And my arrival on the 23rd was a catalyst to kick-start the revival of weaving in Muara. I remembered the brief and sincere discussion with Ompu Ester before I left in June, when she asked me to assist in reviving weaving in Muara and had told me that it was not possible to produce indigo dye anymore. Now, before my eyes, there were indigo pots containing indigo.

Alot had changed in four months. I imagined the long discussions, the will, the synergy, the vision, the energy, the co-operation needed to bring this special day together. And now I saw the joy and the spirit of the villagers.

Ompu Josua is sitting to the left and I am handing her photographs. As always, she has a smile on her face. Pak Restuala is sitting to the right holding a copy of my book. In the foreground, just barely visible, is the wooden dish (sapa) with corn and peanuts. I have that beautiful harungguan textile wrapped around me, but it is slipping off my shoulder.
 I had one additional copy of Legacy with me and I gave it to Pak Restuala while I expressed my amazement at the number of different kinds of Batak textiles lining our ceremonial space, the skill of the weavers in making such cloths and the ancientness of the tradition, all this by way of emphasizing why this art form must not be lost. I then introduced MJA Nashir as he has already done so much to document (in written, photographic and filmic form) our travels, work that will one day be even more accessible to the Batak than my own. I did not want him to disappear into anonymity on this occasion. Later, he too was diulosi, wrapped in a Batak textile, again by Pak Restuala’s mother.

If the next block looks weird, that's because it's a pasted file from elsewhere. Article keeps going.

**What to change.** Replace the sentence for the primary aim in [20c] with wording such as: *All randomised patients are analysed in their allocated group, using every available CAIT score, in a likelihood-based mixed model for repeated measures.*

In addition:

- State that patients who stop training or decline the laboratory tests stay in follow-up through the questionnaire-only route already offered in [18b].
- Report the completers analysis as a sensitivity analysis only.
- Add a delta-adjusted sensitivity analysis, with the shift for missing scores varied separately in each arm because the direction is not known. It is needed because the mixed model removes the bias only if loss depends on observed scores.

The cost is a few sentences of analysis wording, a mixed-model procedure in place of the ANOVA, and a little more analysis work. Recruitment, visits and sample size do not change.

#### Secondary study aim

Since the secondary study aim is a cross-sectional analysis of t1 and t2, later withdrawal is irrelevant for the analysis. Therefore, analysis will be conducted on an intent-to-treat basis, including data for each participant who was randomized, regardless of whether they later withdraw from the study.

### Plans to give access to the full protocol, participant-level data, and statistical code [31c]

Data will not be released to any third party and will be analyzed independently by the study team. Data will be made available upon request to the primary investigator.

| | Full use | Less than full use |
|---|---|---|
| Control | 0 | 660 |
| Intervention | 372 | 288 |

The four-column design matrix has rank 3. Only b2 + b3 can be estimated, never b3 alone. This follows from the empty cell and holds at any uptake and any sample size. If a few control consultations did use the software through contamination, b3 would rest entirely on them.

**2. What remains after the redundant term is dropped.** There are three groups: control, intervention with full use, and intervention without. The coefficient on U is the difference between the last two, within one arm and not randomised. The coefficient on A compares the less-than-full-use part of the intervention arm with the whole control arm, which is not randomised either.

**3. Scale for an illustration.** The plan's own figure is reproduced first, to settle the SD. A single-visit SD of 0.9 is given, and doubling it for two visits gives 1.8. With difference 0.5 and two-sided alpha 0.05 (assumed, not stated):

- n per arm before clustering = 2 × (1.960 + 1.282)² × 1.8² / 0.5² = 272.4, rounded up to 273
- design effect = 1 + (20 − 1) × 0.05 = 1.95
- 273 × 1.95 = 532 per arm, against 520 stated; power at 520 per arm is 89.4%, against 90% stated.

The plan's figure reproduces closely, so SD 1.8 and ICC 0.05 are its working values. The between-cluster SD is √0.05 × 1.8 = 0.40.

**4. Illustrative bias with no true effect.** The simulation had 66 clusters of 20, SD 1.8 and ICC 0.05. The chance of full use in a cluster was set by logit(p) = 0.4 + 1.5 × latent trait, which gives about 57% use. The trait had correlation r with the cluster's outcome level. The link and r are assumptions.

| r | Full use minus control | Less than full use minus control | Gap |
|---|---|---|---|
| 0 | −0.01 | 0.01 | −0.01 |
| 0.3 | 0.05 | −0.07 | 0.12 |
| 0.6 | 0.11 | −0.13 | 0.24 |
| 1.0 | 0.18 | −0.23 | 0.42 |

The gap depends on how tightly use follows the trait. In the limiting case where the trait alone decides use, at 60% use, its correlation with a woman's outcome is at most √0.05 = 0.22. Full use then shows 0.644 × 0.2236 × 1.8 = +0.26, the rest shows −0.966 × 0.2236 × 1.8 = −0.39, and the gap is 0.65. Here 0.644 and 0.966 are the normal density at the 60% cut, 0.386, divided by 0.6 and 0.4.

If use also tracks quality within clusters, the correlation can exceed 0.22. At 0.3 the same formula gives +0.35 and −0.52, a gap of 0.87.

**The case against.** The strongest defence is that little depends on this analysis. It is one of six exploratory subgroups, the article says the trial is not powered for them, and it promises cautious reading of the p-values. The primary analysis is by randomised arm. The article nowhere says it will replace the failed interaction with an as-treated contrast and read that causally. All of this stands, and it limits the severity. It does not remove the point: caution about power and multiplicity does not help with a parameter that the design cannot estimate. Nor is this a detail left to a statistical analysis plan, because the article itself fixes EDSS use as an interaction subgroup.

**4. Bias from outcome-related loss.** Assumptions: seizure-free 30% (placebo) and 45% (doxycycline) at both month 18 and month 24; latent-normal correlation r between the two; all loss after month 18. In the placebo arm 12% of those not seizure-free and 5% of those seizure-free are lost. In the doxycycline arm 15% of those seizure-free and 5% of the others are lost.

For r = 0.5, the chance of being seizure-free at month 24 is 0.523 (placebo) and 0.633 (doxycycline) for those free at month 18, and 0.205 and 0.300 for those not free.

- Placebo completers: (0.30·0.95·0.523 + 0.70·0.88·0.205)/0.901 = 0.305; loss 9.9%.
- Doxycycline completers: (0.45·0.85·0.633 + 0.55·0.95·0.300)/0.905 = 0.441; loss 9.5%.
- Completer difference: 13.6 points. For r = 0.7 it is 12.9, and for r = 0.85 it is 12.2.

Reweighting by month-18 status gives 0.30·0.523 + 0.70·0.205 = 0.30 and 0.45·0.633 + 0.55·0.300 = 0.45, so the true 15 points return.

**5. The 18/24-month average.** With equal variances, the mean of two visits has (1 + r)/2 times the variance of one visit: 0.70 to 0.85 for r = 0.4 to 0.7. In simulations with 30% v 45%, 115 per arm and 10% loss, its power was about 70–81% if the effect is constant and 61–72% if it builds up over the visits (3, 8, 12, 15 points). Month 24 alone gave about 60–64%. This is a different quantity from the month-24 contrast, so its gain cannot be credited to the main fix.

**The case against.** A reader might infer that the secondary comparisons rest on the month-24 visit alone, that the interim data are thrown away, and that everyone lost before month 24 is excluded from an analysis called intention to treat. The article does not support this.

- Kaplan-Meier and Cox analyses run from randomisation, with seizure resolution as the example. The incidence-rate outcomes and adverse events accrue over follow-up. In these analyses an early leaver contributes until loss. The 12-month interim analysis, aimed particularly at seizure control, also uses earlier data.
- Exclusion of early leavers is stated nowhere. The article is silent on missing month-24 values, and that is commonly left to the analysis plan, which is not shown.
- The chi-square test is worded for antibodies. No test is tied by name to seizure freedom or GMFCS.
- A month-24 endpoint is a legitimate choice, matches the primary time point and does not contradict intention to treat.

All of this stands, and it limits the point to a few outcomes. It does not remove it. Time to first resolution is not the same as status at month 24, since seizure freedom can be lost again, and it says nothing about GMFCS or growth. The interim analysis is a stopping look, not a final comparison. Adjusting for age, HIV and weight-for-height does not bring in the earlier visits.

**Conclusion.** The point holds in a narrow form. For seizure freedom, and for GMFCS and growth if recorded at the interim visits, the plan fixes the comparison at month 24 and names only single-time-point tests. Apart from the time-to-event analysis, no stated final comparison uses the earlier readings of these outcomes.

MJA Nashir receiving an ulos from
Pak Restuala's mother.
MJA Nashir's happy receipt of the ulos.

Then it was breakfast time and a huge, ancient wooden plate, the kind used by the Batak a century ago, was placed before us laden with boiled corn and local fruits. Ensuring the perpetuation of Batak indigenous culture was his goal, Pak Restuala emphasized again, as we all nibbled on corn and I gave away some photographs that MJA Nashir had taken when we came in June.

Our attention then turned to music, another threatened aspect of Batak culture.There was a youthful band directed by a very energetic music-lover, and they played tune after tune. Our visit was also giving them occasion to play in public. Their talent was admirable.

The youthful musicians of Muara.
The mood was warming up. We danced, posed for group photographs, toured all of the different weaving techniques and reviewed the hanging textiles.

The school teacher is to the left.
Pak Restuala is in the middle.

The delicious lunch in the home of a school-teacher was an example of the best cuisine that indigenous Batak culture has to offer. I was deeply impressed by the initiative to present indigenous culture in so many of its aspects and by the way the challenge had been met.

But I have been slow to put pen to paper to write this blog. I have felt far too overwhelmed by the energy of the people of Huta na Godang: the trust, the caring, the hope, the expectations. When I sat there listening to Pak Restuala’s words, I scarcely knew how to accommodate the lot that life was dealing me. The best in life is not always what we choose. Sometimes, we are chosen by life. Muara now feels like my Batak home and I am tied to it forever, just as the women of Huta na Godang in Muara will always grace the front of my book. 
A last hug from the
indigo dyer.

At the end of the day.

Muara, O Muara.
(All photographs in this post, except those of himself, are by MJA Nashir)